Portal juggling: This is how one website deals with the problem

The practice of re-loading property listings as though they are new is, as reported by EYE this week, under investigation by Rightmove.

A spokesperson for the portal said that the practice is not tolerated “and if there is found to be no legitimate reason for a property coming back on the market this is escalated in line with our process, and dealt with accordingly”.

We were interested to read on Property Portal Watch that gaming the system – by which agents can make it look as though they are taking on more listings than they actually are, or using re-loading to claim that they are selling properties at a high proportion of the asking price – is not confined to the UK.

An Australian portal dealt with the problem comprehensively some years ago.

Property Portal Watch, which is based in Australia and picked up EYE’s story, says: “realestate.com.au addressed this issue in the early 2000s by requiring an agent to have an address on each listing and then not allowing that listing to be reloaded (once removed) as a new listing unless it had been off the site for over two weeks.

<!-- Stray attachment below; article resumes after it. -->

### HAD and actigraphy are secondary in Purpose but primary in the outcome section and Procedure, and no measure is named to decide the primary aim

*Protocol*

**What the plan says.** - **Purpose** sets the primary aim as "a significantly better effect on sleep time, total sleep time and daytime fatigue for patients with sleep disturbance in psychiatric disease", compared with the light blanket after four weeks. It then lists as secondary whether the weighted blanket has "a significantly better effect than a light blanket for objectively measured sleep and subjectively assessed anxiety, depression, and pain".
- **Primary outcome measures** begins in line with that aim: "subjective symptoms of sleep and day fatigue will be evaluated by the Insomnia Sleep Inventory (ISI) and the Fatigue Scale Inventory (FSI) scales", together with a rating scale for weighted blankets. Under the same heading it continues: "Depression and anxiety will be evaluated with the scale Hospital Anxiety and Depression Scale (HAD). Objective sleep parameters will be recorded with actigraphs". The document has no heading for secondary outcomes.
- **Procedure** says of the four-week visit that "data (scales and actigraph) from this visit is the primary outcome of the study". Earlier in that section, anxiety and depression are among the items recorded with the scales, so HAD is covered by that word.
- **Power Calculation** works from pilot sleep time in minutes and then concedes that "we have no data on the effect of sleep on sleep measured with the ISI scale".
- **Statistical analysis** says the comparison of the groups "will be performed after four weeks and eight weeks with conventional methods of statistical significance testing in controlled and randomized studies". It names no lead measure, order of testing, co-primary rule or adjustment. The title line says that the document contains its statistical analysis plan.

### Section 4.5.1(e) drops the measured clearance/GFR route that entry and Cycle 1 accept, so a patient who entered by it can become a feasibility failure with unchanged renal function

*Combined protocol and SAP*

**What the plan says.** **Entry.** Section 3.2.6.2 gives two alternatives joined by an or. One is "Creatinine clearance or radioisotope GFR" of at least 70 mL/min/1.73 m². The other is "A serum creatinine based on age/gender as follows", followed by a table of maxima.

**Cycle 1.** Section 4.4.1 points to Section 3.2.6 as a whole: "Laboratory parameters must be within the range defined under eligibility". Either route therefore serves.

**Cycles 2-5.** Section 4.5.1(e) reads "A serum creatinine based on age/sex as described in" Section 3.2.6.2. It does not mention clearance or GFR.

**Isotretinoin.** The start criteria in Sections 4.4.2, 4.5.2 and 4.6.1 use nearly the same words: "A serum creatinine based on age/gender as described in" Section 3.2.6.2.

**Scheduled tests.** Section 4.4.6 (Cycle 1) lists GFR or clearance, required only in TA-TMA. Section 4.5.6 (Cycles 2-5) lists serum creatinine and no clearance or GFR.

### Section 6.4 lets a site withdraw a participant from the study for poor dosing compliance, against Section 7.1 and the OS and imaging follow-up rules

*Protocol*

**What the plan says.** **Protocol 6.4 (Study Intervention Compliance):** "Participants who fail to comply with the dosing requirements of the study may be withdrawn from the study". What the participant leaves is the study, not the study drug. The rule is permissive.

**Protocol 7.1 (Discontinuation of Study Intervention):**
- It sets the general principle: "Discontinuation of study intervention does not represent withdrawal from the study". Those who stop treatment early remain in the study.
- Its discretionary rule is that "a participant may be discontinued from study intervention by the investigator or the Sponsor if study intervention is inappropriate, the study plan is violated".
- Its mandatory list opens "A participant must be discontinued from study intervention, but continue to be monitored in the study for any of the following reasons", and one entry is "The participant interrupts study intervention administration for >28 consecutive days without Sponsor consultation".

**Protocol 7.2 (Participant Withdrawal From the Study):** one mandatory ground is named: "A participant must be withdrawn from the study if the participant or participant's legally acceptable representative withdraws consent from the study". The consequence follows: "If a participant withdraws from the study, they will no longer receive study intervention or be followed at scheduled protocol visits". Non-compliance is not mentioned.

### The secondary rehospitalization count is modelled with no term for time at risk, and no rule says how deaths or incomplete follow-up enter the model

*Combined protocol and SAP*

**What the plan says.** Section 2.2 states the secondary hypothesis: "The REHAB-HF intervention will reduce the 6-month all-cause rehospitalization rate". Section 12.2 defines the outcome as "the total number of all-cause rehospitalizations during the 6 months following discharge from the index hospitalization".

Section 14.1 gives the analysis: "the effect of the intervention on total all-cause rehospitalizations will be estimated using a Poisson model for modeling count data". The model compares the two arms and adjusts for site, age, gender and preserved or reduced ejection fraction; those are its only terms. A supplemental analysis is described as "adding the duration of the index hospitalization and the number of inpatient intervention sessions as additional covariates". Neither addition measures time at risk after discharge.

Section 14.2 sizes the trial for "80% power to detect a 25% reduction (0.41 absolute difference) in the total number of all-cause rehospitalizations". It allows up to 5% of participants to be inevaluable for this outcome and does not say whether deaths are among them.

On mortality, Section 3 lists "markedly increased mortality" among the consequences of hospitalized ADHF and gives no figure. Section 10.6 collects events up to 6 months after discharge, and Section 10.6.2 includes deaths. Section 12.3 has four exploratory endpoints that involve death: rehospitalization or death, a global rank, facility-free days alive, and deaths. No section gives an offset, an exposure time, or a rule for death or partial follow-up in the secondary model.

“If was it was re-listed within the two weeks, the original listing date was retained.”


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  1. PeeBee

    Well… that would go SOME way to bu99er up the perpetrators.

    What needs to be questioned is WHY are they doing it.

    Answers, on a postcard, please…

    …let’s see how many we get!


    1. Robert May

      Sorry Peebee the screen shot evidence fills a DVD there is no way to get the answer on a postcard!

      Would you accept the reasons without the  evidence file?

    2. Mouseketeer

      Maybe they could route out the hundreds (if not thousands) of agents advertising on their portal who haven’t signed up to a redress scheme at the same time?

  2. Robert May

    The sad news for the UK is that a  (presumed) junior within the data investigations team appears to have closed down  and resolved the issues of portal juggling  for one agent despite there being  at the last totting up  over 100 instances this week.

    I have to say as the quartermaster providing some of the tools and systems that identify what  in my book can only be described as of very grave concern, I am staggered that 6 months after this was identified there are attempts to dismiss all juggling as technical upload glitches, administrative errors or staff oversights.

    What concerns me most is how, if technical issues are the cause of  portal juggling,  it is morally justifiable to claim  “properties sold within XX weeks” or “achieving a  given % of asking price” when both the listing date or asking price have been advantageously affected by a technical fault (The technical faults are only ever  advantageous)